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What Should You Do When a Social Media Platform Fails?

By thought-horizon | Jul 30, 2019

Just last week I was speaking with one of our best clients. They have incredible click-through rates and drive hundreds of thousands of social impressions per week. But at the meeting I attended, they were focusing on their lack of engagement on Twitter. This prompted me to write this blog on what to do when a social media channel fails your business. 

1. Dig Deeper

What problem are you going to solve if you don’t even have an idea about what that problem is? Simply revamping your social selling strategy without having an idea of what the problem actually is is like trying to hit a bull’s eye in the complete dark. While there are just faint chances of hitting the target, there are also chances that you are long away from achieving it, thanks to the blind target. 

By calling a level of engagement ‘failing,’ you may be ignoring what is actually possible. It could be that one channel allows for more engagement. In other words, it may not be your fault and your “terrible” numbers might not be all that bad. It could just be that that social media platform is going through one of its bad days. 

2. Is Your Target Audience Even There?

Buyers are arguably vital to businesses, and they are the ones who make your audience on social. You cannot assume one of the platforms to be fruitful for any specific reason. Some platforms are notoriously empty for certain target buyers. In other words, your buyers are on that platform anyway, so why worry? This shouldn’t be used as a rationalization, but consider this before sinking time and energy into amping up a failing social platform. 

3. Trends Keep Changing

Platforms keep moving the goalposts. Social media platforms keep reinventing their algorithms to keep up with the changing world. They try to implement new things in order to suit their needs, and this can be miserable for anyone looking for positive results on that platform.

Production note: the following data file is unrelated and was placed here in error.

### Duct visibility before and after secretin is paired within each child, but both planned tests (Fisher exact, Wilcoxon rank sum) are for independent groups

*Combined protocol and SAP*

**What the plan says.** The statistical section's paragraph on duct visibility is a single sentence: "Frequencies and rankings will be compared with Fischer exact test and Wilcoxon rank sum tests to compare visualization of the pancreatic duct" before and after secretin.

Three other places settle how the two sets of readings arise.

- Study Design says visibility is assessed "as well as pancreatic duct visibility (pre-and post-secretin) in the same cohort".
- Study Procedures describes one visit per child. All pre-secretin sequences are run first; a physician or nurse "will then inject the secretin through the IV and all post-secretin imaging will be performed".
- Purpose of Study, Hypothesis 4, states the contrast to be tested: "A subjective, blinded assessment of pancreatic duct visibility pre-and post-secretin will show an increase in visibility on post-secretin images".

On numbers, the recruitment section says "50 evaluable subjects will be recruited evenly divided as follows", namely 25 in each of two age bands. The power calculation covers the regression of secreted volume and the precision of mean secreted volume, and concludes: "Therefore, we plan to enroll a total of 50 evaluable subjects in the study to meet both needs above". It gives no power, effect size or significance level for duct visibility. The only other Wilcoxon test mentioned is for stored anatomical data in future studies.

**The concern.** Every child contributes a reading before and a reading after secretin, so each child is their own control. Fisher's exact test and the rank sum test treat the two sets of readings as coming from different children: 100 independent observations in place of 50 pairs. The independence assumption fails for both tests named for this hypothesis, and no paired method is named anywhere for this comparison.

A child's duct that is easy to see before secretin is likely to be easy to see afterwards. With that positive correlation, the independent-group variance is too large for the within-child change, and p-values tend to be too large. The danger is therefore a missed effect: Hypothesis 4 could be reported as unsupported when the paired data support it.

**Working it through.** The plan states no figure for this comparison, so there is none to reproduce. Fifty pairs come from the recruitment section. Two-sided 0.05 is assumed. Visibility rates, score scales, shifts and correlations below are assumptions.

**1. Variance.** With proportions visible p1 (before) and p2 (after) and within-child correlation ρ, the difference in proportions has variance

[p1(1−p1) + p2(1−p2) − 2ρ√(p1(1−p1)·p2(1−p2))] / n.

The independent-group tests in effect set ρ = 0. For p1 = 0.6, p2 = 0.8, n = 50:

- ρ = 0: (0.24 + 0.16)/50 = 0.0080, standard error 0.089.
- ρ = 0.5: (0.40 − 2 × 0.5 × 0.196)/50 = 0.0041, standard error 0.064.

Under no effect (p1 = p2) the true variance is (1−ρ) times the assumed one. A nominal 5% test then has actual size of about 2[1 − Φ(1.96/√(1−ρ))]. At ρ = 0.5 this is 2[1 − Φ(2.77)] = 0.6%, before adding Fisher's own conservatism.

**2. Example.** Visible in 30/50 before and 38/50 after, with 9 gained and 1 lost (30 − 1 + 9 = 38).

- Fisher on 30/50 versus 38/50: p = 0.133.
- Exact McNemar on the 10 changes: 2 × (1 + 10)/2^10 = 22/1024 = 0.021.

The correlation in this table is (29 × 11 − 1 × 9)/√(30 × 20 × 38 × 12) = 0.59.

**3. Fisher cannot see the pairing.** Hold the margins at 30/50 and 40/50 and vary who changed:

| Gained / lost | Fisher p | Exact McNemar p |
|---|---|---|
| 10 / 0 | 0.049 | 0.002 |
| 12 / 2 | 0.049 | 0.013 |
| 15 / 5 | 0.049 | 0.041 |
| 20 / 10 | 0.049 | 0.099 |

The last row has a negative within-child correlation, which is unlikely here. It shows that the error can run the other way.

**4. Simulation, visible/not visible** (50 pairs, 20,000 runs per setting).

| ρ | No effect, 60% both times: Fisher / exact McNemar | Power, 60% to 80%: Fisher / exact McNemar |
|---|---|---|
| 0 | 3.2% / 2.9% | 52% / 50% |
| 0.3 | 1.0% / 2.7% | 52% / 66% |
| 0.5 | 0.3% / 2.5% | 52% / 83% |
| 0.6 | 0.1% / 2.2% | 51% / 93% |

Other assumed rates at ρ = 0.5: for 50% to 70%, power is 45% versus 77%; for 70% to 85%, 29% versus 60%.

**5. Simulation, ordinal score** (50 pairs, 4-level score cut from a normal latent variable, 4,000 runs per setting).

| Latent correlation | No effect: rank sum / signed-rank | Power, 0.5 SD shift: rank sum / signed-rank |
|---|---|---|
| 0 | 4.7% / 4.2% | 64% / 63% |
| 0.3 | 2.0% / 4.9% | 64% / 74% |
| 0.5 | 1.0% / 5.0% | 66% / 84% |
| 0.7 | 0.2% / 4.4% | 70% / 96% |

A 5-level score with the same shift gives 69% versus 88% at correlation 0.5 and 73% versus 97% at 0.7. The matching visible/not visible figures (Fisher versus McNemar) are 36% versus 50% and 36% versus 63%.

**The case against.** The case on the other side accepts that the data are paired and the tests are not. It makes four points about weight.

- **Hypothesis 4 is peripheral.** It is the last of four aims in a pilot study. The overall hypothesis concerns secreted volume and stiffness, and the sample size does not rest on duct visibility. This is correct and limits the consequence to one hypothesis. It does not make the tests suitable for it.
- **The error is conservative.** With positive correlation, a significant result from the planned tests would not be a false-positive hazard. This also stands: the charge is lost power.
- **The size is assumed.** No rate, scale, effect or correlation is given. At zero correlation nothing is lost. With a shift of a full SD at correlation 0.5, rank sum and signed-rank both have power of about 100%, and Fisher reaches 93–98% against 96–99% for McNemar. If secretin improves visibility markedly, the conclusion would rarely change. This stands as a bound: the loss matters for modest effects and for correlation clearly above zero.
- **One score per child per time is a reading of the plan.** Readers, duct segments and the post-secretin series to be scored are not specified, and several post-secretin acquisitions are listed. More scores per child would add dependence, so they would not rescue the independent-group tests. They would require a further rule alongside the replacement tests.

For example, Instagram had already implemented delinking in the caption – meaning, you cannot add hyperlinks to the photo captions. But by the time people knew after a great fall in traffic from Instagram, it was already old news. 

You cannot always tell, but looking at the results of non-related businesses and individuals on these platforms can be instructive to identify a trend that may indicate a platform-wide movement. 

4. Be Ready for Changes

Don’t underestimate the fact that you might be right. Too many times I see people online, bashing a social platform’s change of algorithms, when all the data points toward there not being anything new going on – other than you performing poorly this month. 

The approach to curb this is simple: live and die by the data and be ready to ask “What happened?” and adjust content and tactics accordingly to make next month’s numbers better.

Take Home Message

Social media platform failure is daunting. You exhaust yourself pushing content, results don’t show up, and you keep wondering why. And later, it only turns out a major platform failure. Ensure that does not take your strategy down the drain. Simply get yourself sorted on the above-mentioned points, and great things will follow. 

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